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(Information Source: BANGLADESH-PROJEKTI, Keskustoimisto Kaupintie 16 B 00440 Helsinki)

It is estimated by the Ministry of Social Welfare that the total number of persons with ASDs (Autism Spectrum Disorders), could be as high as 1, 4 million -- of whom only a few hundred have been diagnosed. One estimation is also that one child in 500 in Bangladesh has autism, meaning that the approximate number of children with ASDs in Bangladesh is no less than 280,000. The general attitude towards autism is mostly negative and it is seen as a social barrier.  Even today, autism is considered a God-given curse and children with ASDs are taken as possessed by the Devil. Also bad parenting is accused: mothers going out to work still get the blame.

There is a lack of knowledge about ASDs even among doctors. Very often, children are misdiagnosed and given antipsychotic drugs by psychiatrists. In Bangladesh, there are only 20 schools for disabled children; all of them are situated in the capital city of Dhaka. According to the MDGs, every child has a right to education. However, the general education system in Bangladesh does not meet the needs of disabled children, especially the ones with autism.  


In Bangladesh, there are great obstacles to be met in the educational system. In spite of the National Law to ensure an equal and obligatory education for all children, the problem is that, among the poorest part of the population, children are still kept out of school. These children live in the slums, in the tribal districts, or in the most remote rural areas. Mostly they have to work daily to support their family or else they are physically or mentally challenged.

Education is still mostly the privilege of only the richest elite. Special needs education is lacking or does not meet the groups needing it. Persons with ASDs do not have a possibility for a proper diagnosis and treatment. Also chances to get into a rehabilitation process are poor.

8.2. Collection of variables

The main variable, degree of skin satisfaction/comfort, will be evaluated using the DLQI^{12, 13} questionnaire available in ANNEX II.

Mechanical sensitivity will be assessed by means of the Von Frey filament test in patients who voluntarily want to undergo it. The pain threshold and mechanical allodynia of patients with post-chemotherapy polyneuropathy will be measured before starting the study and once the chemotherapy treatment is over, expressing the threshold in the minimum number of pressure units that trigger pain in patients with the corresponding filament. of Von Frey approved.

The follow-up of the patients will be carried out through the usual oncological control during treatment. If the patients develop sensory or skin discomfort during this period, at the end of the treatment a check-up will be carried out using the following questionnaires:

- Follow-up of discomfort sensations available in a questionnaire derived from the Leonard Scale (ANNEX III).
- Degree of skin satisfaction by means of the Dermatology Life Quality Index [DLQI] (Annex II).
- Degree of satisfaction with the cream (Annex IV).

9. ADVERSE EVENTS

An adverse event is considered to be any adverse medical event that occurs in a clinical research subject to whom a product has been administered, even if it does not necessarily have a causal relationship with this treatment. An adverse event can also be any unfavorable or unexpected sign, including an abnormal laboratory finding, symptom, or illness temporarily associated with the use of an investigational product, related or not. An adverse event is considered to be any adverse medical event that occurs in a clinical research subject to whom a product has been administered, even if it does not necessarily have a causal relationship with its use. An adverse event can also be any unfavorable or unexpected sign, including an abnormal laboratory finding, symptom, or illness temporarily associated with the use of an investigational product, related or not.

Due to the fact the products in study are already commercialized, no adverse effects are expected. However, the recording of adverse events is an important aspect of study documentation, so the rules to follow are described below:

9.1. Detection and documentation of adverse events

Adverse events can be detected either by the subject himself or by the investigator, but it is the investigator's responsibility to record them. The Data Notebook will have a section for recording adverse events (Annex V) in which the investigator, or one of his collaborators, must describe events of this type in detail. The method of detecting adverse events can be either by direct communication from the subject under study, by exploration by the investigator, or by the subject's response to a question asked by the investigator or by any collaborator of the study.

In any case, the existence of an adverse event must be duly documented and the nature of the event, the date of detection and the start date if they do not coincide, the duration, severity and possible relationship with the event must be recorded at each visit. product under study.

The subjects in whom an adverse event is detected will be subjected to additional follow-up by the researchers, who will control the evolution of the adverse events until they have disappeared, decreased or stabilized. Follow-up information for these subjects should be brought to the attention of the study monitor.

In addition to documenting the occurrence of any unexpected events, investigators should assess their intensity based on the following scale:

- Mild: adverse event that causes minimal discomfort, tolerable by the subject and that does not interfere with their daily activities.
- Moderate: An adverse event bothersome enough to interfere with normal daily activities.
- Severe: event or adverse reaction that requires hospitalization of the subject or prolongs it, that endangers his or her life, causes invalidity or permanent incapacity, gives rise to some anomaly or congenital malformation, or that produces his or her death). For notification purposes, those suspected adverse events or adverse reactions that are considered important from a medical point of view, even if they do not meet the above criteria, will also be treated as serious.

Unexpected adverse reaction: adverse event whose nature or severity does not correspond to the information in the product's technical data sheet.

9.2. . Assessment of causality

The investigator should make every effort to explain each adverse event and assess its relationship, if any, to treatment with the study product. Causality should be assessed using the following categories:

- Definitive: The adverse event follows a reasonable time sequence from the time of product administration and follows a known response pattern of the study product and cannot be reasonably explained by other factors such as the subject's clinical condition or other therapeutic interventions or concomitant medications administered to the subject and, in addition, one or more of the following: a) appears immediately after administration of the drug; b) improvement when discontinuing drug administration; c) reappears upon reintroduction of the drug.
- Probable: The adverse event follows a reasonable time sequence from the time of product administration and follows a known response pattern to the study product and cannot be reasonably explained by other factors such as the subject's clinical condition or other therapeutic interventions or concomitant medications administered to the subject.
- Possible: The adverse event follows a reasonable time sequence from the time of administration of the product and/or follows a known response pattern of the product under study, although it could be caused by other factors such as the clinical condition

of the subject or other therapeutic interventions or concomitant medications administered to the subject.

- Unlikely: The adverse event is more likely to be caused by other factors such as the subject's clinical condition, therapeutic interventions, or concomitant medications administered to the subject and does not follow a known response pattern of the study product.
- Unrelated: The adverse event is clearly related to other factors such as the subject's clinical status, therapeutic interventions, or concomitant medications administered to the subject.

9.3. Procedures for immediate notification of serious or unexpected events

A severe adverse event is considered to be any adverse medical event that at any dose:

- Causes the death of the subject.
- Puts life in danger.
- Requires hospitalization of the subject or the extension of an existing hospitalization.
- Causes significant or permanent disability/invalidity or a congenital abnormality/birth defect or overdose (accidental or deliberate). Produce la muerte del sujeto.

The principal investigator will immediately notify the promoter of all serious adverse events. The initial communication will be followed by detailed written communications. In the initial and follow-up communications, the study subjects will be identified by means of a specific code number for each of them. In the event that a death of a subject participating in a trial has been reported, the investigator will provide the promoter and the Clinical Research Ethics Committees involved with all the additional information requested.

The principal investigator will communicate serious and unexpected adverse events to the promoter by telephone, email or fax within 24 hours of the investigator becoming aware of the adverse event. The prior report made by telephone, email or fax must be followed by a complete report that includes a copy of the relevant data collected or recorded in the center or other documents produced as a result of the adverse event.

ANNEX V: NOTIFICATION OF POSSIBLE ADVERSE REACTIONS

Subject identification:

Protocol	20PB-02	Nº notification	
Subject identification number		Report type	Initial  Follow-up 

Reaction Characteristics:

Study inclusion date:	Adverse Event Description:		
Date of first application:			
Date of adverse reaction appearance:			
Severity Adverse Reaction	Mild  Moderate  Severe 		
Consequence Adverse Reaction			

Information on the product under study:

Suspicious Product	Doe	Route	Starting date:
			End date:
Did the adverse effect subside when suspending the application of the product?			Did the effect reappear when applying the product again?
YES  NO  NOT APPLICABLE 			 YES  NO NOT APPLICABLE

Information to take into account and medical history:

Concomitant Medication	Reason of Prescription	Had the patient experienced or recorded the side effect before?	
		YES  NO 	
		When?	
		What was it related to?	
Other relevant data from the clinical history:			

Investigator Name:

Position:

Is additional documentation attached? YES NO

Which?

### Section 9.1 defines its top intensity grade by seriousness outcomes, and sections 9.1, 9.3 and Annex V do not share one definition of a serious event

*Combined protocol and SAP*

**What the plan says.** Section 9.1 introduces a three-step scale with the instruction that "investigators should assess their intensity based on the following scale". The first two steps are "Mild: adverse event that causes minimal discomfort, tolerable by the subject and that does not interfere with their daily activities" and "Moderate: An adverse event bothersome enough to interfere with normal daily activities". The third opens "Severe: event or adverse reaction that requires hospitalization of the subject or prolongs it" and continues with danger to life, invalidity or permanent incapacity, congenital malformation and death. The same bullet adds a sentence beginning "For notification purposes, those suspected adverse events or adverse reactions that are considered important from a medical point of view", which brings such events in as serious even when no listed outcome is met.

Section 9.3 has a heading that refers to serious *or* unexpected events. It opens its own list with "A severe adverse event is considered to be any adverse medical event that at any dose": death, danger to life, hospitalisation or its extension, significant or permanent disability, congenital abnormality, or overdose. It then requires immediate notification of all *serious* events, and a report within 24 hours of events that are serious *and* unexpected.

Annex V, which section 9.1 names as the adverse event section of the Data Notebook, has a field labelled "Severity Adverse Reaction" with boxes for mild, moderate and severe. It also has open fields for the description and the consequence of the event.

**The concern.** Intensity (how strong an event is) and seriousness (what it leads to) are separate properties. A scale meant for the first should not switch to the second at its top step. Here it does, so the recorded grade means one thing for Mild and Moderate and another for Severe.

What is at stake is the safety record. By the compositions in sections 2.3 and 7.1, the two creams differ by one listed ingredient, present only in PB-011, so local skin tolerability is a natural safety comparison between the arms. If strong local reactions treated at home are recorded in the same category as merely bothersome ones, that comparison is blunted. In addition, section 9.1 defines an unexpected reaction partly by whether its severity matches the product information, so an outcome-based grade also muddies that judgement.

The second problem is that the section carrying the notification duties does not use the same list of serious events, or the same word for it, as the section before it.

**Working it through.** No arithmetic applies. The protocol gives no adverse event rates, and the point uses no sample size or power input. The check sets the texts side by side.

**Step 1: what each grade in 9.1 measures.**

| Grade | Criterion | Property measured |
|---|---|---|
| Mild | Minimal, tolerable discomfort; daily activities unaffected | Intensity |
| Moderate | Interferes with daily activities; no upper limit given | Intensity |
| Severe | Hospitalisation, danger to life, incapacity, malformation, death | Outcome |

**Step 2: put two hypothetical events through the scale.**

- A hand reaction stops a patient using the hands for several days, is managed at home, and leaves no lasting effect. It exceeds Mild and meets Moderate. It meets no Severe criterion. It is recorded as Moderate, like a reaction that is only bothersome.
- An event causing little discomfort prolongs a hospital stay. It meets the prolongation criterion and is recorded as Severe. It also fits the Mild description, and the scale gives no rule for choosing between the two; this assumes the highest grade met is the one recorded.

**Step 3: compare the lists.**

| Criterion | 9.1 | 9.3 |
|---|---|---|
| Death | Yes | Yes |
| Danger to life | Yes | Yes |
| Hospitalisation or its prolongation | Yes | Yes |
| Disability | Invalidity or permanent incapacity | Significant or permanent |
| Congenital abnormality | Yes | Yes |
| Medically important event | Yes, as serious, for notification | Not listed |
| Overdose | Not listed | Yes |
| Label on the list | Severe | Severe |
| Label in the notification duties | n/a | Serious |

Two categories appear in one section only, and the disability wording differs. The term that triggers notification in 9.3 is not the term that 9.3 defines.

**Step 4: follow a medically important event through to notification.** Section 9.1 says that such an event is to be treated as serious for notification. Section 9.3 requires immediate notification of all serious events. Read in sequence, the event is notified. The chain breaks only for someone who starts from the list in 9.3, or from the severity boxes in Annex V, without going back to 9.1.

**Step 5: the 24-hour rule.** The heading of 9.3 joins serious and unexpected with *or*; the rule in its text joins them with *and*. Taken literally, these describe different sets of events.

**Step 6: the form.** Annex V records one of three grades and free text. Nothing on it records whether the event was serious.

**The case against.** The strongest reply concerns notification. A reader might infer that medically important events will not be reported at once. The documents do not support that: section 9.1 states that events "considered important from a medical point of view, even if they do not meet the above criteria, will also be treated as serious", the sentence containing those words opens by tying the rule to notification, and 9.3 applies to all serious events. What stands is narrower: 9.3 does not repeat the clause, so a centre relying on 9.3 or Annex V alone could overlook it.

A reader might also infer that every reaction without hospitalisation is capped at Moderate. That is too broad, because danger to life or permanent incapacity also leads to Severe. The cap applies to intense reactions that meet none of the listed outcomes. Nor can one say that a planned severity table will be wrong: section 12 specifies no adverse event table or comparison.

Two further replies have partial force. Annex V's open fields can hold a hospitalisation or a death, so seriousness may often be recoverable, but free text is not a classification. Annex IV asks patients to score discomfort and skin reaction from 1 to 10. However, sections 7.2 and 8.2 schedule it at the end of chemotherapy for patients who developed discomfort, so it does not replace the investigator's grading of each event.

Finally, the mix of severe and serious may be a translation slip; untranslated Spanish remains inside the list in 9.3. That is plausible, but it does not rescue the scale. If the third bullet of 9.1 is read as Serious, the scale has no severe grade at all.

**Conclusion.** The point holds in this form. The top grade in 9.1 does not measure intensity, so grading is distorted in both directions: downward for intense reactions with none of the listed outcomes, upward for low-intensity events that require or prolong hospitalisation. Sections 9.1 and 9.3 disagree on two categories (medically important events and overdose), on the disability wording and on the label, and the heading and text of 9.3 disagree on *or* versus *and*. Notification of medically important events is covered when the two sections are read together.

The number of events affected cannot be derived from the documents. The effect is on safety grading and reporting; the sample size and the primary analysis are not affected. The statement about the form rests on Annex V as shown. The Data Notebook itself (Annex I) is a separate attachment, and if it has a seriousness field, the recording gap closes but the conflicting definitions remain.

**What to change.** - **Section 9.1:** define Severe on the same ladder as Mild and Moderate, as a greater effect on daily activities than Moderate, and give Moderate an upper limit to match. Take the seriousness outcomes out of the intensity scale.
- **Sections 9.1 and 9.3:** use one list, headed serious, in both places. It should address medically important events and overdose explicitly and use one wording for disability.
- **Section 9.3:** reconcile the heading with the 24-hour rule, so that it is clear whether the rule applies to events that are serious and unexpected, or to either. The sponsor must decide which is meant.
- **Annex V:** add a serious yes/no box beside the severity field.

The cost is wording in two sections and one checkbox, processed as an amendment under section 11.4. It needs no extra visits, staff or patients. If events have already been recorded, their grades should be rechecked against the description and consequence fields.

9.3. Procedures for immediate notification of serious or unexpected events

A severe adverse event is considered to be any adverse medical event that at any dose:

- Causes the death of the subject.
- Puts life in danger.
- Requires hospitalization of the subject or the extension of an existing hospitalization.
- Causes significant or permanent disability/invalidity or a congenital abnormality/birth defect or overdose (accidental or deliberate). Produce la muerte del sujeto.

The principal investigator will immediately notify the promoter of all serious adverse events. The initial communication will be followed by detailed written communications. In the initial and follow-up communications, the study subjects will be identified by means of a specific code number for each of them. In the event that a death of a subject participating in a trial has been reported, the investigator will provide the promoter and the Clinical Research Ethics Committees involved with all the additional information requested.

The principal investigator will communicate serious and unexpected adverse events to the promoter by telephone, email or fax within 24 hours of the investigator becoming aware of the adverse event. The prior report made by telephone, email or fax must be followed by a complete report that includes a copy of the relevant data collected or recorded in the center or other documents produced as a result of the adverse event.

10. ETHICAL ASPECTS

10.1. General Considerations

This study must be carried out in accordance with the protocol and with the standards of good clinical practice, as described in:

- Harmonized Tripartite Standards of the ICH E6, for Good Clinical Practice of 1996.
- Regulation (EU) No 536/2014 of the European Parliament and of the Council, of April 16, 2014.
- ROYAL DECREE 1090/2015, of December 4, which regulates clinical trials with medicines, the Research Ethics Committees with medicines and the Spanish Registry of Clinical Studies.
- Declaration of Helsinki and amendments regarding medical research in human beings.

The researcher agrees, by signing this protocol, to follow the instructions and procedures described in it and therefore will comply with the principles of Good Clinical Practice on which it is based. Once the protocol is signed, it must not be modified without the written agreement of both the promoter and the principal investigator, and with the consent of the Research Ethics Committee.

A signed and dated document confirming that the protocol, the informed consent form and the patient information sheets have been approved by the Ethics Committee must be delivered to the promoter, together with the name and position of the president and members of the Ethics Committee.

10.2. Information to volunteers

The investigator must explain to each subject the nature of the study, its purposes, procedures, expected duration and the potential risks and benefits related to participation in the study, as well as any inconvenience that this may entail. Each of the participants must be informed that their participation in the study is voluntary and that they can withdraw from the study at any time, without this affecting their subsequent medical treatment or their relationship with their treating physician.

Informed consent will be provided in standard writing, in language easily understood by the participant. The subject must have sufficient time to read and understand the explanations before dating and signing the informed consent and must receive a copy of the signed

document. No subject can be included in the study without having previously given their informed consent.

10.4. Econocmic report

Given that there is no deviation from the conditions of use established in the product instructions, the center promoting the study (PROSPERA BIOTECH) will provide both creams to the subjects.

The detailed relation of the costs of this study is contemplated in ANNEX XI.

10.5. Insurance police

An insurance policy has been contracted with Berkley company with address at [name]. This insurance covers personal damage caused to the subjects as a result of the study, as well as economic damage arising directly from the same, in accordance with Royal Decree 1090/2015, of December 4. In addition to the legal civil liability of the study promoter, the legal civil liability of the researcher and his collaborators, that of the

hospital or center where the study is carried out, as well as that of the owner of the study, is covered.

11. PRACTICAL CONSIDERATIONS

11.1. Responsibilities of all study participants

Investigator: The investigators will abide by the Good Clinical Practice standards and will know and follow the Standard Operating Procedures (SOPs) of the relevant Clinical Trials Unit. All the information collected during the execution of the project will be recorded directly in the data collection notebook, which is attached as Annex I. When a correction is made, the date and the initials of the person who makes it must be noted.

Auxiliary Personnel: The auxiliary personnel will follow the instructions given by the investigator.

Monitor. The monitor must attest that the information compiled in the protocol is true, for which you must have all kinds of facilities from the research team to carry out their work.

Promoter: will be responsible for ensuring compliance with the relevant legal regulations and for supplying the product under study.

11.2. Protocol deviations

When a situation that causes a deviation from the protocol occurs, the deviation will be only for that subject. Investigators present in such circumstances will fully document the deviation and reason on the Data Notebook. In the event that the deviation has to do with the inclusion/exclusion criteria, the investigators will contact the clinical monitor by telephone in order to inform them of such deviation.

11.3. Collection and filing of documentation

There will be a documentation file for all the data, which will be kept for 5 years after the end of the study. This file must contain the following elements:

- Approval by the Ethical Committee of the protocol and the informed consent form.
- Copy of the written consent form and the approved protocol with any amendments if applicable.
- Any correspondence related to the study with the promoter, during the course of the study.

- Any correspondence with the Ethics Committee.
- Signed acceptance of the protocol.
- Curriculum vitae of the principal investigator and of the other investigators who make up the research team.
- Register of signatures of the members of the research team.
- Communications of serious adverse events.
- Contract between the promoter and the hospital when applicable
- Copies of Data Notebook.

Three billion people are living on less than a dollar a day

In our world, there are almost three billion people living on less than a dollar a day. Eight hundred and forty million people do not have enough to eat. Ten million children die every year from easily preventable diseases. One billion people do not have access to clean water, two billion have no sanitation. About a quarter of children in the poor countries do not finish even the primary school. They work for their living instead of playing and learning. Four billion people, 60 % of the global population live in Asia, the poorest and the most populated continent. In the development cooperation in Asia, the major challenges are: rapidly growing economy, unequal distribution of wealth, economic crises and rising poverty, as well as problems of environmental protection. Besides, the continent has in recent years been afflicted by political upheavals, natural disasters and is facing the end of rapid economic growth.